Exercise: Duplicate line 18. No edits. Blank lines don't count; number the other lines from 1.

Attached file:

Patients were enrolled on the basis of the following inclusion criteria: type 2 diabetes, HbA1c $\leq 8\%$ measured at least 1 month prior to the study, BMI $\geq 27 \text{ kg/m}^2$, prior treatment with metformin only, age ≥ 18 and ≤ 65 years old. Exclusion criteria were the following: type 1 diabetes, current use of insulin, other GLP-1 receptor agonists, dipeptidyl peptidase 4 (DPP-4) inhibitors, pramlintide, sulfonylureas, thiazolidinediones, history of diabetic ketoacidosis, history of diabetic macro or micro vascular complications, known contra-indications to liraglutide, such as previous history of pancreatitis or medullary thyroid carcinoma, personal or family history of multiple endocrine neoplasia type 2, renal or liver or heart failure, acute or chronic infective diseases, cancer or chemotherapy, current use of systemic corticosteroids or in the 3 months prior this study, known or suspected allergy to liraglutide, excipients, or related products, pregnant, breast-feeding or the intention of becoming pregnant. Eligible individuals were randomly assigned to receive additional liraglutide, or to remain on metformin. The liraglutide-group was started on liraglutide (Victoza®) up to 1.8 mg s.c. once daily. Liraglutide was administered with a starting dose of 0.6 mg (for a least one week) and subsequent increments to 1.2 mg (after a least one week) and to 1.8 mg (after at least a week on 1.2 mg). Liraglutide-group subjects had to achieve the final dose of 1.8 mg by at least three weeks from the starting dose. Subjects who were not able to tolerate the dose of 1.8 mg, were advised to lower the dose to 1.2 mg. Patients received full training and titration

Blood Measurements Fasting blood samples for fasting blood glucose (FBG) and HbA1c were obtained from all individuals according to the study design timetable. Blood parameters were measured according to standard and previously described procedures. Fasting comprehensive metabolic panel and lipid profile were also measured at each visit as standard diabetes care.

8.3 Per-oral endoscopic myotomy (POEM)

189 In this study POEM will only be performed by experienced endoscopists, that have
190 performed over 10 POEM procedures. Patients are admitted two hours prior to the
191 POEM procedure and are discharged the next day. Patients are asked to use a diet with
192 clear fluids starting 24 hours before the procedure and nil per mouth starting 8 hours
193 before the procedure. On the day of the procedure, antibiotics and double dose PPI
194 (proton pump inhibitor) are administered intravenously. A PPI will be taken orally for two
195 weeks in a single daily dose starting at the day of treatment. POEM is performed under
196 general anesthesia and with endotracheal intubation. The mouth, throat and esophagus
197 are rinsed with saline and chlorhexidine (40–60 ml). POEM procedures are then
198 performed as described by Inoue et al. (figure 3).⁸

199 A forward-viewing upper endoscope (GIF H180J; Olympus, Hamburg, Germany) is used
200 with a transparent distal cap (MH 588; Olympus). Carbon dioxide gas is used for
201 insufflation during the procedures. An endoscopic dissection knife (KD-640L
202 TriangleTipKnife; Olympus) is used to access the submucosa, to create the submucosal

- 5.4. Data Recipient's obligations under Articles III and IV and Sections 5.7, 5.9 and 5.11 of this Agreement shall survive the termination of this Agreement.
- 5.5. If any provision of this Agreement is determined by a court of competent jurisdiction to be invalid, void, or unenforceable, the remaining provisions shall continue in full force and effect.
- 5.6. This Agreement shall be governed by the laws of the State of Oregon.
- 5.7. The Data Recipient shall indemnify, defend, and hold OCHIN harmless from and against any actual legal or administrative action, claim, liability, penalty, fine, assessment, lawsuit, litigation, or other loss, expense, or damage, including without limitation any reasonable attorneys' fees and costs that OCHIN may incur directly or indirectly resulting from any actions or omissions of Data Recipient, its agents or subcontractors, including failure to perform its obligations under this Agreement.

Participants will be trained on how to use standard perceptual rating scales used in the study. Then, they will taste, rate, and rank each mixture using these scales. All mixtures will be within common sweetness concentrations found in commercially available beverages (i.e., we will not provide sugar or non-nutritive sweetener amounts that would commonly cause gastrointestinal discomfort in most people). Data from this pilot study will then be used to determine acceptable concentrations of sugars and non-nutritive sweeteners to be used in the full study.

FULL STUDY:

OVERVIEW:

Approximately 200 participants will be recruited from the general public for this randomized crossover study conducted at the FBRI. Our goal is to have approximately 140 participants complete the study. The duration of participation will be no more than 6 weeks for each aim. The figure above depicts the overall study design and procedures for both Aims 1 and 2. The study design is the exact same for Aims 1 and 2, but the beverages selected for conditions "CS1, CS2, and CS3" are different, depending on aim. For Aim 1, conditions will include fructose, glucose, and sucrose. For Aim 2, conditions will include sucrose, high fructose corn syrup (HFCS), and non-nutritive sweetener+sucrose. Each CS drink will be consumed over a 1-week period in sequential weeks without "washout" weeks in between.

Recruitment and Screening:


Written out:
- 5.4. Data Recipient's obligations under Articles III and IV and Sections 5.7, 5.9 and 5.11 of this Agreement shall survive the termination of this Agreement.